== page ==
Despite all of this, he somehow manages to let me know, in small ways, that my wants and needs are very important to him. Then, even though we have had very little quality time together, I feel such gratitude for him and to be married to such a wonderful person who always lets me know that he cares about me. Last weekend, we traveled to Cajamarca for our second time. It was a quick trip to interview 26 missionaries that we had not met with yet. We left Friday morning about 8:00 am and got there by 1:15 pm in order to begin interviewing at 2:00 pm. The plan was to get there in time to have lunch before we started, but that never happened. So by the time we finished interviewing at 7:00 and Mark met with a Stake President until 8:00, we were pretty tired and hungry.
We decided to go to the mall to find something to eat. The options were not that great, so we settled for Pizza Hut. We waited about 25 minutes to get our food (fast food is not fast here) and then finally sat down to eat. It turned out that what I had ordered was not appetizing to me at all; it did not look at all like the picture, so I took a few bites and pushed it aside. Mark was not happy about this, because he wanted to make sure my need for food was taken care of. I mentioned that the chicken looked good, so my husband got up and went and stood in another line to get me some chicken, while his food sat on the table getting cold.
When we finished eating, we went to a department store. I had forgotten to bring a jacket and I was very cold. I keep forgetting it is winter here and Cajamarca is in the mountains and much colder than Chiclayo. So Mark went with me to the store, helped me find and pick out a sweater and then stood in another long line to purchase it for me. As I stood there watching him, I realized how lucky I am and knew that he would not want to be doing anything else right then, until he had taken care of me. And yet, I knew he was exhausted. He had been up late the night before, gotten up early, driven five hours on windy roads and interviewed missionaries for five hours. His next mission was to take care of me. No wonder I keep following him all over this earth!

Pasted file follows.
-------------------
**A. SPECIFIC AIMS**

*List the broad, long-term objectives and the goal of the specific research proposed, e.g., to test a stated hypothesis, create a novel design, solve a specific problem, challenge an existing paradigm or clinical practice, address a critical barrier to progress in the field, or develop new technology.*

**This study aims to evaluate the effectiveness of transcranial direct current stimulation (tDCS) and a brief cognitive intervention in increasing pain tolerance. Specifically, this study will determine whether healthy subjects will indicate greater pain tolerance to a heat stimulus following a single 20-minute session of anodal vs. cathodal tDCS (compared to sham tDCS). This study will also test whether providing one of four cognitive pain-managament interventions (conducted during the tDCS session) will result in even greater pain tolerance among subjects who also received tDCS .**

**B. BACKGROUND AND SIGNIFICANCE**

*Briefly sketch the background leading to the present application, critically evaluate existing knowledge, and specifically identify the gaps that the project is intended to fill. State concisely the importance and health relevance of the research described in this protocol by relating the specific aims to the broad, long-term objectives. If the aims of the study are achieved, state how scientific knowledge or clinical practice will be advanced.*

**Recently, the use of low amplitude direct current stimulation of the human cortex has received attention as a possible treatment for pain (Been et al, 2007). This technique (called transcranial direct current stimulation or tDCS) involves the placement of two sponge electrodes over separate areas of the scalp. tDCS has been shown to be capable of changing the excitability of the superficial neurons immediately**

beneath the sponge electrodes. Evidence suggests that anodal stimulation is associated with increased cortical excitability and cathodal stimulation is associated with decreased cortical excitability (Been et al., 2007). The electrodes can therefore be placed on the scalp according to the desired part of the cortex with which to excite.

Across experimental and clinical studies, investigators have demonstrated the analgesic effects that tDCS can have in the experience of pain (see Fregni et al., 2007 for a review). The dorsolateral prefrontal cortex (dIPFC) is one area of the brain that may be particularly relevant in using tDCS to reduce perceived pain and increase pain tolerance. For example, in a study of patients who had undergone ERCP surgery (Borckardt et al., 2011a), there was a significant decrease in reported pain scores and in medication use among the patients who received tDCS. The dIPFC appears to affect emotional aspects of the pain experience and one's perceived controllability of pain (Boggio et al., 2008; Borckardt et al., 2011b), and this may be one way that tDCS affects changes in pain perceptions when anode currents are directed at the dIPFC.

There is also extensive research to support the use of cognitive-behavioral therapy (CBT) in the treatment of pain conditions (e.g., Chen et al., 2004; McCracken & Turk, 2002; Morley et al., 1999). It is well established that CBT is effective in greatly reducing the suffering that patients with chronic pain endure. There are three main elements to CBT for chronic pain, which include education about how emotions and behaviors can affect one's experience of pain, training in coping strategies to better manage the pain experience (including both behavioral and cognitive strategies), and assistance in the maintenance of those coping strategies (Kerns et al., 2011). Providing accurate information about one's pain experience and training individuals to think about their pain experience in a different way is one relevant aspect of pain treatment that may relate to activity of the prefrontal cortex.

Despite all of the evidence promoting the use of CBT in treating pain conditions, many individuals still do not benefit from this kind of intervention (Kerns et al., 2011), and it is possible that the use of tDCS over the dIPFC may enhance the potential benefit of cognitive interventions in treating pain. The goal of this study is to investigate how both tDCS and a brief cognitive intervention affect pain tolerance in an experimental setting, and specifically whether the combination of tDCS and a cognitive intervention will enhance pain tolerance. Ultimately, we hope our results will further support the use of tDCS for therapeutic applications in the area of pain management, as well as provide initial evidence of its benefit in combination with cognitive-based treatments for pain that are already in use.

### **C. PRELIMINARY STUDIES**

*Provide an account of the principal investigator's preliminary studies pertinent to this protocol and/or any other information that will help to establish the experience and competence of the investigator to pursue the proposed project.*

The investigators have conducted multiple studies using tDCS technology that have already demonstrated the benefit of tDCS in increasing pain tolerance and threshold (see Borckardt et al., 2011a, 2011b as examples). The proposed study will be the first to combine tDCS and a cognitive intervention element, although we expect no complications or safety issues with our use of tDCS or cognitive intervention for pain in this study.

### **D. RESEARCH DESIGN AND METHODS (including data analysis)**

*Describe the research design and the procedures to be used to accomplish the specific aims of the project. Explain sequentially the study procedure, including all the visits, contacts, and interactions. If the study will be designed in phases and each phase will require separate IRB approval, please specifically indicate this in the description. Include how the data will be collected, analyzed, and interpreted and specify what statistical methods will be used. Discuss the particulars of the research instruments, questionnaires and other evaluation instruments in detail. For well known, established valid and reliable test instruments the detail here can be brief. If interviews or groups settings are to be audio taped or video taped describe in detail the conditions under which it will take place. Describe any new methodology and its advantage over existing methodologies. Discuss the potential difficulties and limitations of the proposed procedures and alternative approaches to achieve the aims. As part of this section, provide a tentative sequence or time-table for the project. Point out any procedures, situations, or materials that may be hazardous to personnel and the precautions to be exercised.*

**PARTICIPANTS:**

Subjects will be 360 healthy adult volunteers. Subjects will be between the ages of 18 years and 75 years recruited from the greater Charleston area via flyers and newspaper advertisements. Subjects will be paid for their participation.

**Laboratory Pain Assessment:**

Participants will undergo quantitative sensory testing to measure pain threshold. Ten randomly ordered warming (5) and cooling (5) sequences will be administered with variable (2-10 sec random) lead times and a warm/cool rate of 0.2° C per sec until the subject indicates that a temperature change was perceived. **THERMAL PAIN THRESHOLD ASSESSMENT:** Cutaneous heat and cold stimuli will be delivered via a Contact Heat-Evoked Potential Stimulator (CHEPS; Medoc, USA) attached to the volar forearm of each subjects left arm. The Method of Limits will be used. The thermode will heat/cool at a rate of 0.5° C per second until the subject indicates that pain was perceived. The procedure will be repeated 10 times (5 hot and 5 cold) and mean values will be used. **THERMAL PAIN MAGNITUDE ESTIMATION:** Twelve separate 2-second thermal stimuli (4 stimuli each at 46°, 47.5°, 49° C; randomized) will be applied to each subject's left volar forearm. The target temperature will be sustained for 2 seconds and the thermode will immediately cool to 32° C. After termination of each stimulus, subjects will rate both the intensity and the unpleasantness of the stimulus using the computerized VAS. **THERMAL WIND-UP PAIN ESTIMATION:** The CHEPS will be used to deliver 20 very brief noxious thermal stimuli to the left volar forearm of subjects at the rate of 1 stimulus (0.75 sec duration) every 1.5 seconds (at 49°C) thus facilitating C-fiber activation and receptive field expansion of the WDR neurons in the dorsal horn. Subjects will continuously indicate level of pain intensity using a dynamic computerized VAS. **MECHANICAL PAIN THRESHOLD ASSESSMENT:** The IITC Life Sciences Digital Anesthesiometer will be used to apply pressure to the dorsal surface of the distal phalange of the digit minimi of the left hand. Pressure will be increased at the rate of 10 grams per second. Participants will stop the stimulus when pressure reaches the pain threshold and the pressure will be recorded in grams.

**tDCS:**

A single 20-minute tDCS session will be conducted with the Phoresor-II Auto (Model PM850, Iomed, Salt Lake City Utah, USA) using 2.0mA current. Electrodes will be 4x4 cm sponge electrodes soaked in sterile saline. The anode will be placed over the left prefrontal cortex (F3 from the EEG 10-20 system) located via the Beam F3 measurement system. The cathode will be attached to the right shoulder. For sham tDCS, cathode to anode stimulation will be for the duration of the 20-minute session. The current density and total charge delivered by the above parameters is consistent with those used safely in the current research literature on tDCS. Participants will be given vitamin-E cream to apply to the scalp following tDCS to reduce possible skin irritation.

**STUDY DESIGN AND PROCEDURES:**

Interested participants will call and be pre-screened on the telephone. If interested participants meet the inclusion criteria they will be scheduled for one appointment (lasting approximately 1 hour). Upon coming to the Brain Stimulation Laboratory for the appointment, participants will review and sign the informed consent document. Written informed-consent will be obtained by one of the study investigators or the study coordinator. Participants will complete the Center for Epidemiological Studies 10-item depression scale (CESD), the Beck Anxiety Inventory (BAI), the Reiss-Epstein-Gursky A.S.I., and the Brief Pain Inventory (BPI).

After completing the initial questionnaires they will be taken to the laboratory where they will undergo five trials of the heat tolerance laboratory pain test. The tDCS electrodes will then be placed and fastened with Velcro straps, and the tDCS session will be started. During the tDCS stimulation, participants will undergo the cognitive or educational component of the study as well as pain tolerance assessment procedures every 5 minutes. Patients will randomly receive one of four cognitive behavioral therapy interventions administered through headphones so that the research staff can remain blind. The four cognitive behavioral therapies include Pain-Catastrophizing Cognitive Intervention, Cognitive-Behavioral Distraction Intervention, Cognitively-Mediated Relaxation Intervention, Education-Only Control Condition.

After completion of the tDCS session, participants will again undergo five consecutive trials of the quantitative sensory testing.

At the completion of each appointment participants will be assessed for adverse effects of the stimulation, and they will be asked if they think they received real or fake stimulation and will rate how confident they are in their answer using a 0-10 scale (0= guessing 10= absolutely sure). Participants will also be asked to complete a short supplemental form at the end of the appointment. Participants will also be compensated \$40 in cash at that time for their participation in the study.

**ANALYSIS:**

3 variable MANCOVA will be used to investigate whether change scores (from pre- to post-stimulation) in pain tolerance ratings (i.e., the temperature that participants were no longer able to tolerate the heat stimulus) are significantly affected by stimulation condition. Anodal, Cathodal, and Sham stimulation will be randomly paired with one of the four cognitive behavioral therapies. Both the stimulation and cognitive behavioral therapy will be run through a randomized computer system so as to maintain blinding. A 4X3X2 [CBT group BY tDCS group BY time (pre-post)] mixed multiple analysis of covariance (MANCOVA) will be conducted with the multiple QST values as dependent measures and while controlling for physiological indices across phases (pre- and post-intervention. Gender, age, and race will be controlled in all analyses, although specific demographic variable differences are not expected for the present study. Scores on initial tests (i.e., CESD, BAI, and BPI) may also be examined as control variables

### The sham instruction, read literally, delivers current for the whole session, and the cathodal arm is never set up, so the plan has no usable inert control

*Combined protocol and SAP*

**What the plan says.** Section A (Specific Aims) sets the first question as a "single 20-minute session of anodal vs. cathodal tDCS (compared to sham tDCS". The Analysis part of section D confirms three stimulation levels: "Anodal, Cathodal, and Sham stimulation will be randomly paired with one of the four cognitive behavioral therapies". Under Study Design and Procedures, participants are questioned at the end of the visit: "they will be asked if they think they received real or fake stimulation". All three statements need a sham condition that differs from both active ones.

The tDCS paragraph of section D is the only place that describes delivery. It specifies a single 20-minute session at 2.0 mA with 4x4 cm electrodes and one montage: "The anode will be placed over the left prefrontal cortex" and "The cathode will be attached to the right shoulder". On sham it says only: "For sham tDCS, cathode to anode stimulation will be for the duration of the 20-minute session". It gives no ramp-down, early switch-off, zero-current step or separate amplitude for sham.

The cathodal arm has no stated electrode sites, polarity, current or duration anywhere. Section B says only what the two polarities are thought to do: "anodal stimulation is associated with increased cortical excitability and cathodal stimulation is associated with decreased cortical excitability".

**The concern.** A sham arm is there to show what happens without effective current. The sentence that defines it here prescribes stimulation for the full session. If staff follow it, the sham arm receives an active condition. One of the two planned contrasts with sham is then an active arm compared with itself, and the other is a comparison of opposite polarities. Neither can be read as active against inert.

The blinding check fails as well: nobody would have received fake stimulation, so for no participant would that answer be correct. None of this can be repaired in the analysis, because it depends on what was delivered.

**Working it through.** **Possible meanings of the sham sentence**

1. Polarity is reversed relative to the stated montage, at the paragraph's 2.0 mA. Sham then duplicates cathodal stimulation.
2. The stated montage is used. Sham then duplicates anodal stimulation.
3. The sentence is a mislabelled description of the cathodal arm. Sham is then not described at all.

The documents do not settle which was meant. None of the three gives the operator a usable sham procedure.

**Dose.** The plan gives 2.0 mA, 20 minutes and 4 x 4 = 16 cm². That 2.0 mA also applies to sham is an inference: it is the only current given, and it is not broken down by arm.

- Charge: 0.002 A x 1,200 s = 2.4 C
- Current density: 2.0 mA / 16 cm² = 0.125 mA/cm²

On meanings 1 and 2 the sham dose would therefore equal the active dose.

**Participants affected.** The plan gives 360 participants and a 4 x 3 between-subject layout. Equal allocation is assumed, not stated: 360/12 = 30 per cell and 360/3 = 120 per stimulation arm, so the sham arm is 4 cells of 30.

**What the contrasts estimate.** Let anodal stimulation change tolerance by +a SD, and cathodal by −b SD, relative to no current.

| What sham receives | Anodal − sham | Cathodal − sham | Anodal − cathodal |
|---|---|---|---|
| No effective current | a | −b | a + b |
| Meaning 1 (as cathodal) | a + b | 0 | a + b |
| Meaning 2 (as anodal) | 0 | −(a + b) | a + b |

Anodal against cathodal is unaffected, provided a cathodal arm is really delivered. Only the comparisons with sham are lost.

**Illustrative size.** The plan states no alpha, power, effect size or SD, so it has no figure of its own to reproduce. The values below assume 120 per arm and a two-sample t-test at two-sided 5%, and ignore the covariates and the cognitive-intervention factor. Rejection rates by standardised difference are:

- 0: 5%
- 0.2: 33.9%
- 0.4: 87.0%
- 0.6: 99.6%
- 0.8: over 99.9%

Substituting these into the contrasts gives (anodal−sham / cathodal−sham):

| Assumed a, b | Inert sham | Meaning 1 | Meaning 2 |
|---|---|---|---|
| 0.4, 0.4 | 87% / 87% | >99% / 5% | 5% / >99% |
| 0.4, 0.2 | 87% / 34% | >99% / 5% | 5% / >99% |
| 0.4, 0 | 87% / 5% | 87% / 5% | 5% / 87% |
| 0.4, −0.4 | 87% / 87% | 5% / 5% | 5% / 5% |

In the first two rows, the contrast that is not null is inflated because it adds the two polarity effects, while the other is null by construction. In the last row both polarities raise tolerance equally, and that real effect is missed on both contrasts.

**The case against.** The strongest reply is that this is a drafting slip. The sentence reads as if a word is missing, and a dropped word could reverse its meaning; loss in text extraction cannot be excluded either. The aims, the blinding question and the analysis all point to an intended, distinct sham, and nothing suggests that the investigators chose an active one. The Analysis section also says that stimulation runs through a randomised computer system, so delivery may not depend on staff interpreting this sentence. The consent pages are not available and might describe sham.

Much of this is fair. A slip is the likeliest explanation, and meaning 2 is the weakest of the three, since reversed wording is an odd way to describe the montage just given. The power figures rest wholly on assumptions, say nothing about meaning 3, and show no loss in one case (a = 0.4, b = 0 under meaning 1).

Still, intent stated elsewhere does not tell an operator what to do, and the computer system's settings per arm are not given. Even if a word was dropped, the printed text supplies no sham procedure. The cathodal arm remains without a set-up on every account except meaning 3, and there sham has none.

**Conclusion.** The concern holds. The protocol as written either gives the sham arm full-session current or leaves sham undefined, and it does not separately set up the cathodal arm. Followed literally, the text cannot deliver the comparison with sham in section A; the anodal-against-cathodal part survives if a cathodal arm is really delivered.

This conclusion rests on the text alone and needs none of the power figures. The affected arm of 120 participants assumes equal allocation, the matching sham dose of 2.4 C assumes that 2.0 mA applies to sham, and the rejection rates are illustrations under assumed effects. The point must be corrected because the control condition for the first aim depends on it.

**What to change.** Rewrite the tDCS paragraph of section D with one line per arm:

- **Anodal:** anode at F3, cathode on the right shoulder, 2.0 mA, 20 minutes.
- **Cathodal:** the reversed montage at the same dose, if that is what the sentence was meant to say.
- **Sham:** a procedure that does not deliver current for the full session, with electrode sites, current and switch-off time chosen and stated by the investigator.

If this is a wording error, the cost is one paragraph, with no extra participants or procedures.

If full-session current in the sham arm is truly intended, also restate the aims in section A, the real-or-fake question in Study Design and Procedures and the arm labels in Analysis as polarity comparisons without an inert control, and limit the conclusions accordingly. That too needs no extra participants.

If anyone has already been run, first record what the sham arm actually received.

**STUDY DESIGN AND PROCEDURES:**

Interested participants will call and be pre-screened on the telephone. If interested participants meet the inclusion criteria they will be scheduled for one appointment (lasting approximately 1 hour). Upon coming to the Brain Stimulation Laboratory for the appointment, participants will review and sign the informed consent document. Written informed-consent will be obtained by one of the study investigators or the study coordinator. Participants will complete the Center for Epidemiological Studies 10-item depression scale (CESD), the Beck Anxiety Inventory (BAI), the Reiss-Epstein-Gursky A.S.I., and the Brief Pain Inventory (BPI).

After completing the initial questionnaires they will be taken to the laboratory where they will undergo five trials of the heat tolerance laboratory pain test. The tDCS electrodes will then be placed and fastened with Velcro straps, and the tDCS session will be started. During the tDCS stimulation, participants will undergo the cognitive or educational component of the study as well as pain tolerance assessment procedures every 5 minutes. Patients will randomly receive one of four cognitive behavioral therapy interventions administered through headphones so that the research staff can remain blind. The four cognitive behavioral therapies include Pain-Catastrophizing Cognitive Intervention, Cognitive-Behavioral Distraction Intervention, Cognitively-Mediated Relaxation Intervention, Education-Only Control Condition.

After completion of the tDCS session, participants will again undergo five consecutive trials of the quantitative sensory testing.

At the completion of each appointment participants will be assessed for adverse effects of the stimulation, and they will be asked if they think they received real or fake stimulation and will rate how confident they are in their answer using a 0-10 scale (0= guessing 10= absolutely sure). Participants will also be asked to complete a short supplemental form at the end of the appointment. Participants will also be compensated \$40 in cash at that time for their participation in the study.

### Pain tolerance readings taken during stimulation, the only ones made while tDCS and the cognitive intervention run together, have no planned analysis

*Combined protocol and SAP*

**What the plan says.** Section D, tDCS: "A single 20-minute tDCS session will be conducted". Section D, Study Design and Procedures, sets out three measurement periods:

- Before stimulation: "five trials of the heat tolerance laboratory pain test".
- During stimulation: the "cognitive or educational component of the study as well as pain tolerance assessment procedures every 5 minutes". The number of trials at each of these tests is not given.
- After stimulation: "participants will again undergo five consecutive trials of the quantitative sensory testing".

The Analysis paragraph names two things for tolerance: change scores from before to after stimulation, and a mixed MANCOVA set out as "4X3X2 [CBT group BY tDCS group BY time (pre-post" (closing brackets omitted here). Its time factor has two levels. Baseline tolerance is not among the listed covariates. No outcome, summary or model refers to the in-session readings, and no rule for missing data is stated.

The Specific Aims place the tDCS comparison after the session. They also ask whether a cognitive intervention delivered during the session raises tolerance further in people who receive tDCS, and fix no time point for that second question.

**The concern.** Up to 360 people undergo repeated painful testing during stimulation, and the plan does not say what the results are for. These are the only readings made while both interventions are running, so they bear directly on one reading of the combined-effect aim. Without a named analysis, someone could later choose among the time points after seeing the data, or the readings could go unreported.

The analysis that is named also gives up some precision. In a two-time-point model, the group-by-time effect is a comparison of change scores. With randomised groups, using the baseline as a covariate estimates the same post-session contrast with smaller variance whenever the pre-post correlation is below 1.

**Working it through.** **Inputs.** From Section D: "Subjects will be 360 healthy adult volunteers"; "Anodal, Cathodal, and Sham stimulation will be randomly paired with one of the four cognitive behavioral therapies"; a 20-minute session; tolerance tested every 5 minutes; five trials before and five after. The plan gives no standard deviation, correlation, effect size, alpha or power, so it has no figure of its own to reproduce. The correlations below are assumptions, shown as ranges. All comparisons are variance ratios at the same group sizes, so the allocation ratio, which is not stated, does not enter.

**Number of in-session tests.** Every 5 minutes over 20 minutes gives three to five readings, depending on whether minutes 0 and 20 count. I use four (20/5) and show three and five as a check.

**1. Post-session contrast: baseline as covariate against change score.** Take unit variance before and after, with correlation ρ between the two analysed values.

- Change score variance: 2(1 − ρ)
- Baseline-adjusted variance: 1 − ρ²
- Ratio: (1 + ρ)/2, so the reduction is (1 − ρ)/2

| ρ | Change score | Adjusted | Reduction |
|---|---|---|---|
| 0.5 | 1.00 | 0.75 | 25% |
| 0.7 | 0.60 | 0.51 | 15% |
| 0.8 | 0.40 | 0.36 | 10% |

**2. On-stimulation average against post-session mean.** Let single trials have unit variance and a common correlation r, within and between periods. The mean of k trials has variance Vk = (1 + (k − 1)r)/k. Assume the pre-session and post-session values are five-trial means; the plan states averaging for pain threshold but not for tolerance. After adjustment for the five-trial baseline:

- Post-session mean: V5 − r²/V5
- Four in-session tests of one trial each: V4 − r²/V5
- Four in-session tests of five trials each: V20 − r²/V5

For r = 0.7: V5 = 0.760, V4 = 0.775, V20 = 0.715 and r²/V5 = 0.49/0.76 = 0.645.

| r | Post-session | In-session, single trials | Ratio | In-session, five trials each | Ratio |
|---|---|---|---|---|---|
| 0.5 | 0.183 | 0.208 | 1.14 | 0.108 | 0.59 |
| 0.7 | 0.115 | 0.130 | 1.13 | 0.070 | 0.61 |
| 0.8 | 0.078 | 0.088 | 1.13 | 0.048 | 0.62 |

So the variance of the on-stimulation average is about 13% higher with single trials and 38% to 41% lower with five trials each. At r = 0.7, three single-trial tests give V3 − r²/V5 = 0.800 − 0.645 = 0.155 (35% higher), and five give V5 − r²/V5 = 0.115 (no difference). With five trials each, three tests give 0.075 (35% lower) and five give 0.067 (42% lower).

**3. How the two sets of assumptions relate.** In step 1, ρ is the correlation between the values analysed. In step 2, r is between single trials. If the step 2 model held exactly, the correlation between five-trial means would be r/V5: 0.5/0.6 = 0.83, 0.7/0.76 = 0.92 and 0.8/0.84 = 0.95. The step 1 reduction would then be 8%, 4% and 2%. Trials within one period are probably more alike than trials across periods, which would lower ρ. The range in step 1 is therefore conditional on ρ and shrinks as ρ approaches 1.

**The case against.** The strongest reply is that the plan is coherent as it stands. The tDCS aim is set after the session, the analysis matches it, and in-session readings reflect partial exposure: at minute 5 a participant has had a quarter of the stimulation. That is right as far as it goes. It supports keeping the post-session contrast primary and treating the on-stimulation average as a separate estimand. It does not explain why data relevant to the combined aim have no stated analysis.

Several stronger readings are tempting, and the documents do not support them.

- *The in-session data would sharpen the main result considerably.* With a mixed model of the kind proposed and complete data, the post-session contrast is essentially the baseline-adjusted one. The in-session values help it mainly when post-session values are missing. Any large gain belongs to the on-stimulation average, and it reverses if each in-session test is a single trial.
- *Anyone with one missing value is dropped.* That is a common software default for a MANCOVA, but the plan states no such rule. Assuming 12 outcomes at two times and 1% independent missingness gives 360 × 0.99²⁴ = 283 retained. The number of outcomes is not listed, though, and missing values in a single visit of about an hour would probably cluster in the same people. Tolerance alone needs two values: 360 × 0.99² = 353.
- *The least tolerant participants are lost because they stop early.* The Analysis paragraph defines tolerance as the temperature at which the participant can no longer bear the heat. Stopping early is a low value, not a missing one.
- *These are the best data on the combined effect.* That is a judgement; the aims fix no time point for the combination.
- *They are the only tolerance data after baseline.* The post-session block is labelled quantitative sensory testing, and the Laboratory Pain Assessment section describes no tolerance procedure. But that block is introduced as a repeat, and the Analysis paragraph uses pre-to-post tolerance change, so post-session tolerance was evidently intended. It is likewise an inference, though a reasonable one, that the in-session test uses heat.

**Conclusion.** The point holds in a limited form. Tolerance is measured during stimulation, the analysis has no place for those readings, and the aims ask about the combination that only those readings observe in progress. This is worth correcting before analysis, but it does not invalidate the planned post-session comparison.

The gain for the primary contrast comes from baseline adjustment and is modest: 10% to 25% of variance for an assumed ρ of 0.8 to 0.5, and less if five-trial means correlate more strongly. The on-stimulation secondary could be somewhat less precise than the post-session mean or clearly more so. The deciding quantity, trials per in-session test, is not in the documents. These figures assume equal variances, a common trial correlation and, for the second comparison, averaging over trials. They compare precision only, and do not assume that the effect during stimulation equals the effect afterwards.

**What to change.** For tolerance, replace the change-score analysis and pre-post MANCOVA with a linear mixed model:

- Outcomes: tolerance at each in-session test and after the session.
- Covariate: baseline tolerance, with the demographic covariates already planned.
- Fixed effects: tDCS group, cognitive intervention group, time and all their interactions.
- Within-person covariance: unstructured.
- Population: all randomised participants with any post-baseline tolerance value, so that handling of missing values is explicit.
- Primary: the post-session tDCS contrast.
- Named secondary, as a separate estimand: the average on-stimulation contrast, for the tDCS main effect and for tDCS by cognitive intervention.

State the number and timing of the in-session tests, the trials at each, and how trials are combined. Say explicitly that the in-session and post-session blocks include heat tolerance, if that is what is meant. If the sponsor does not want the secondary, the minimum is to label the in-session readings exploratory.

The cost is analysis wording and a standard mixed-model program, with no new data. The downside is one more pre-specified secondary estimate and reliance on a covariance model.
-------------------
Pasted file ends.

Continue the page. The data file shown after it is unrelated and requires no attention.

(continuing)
Yesterday, Sunday, he went to extend a calling to a man who has served as a bishop for nine years. The Stake President is getting ready to release him and is afraid he will be very sad without a calling, so he suggested him as the new secretary that Mark needs in his presidency. The man did not know yet he was being released as a bishop, but when Mark asked him to serve as his secretary, he immediately said yes, without any hesitation. Mark was floored. He went on and said, the calling will require a lot of time and traveling. "Okay", he said. Then Mark found out that before being a bishop for nine years, he had served in a Stake Presidency for four years and as a bishop six years before that. Mark was so touched and amazed by this man,s willingness to serve. We were both very humbled and want to be as willing as this man is to serve in the Lord,s kingdom.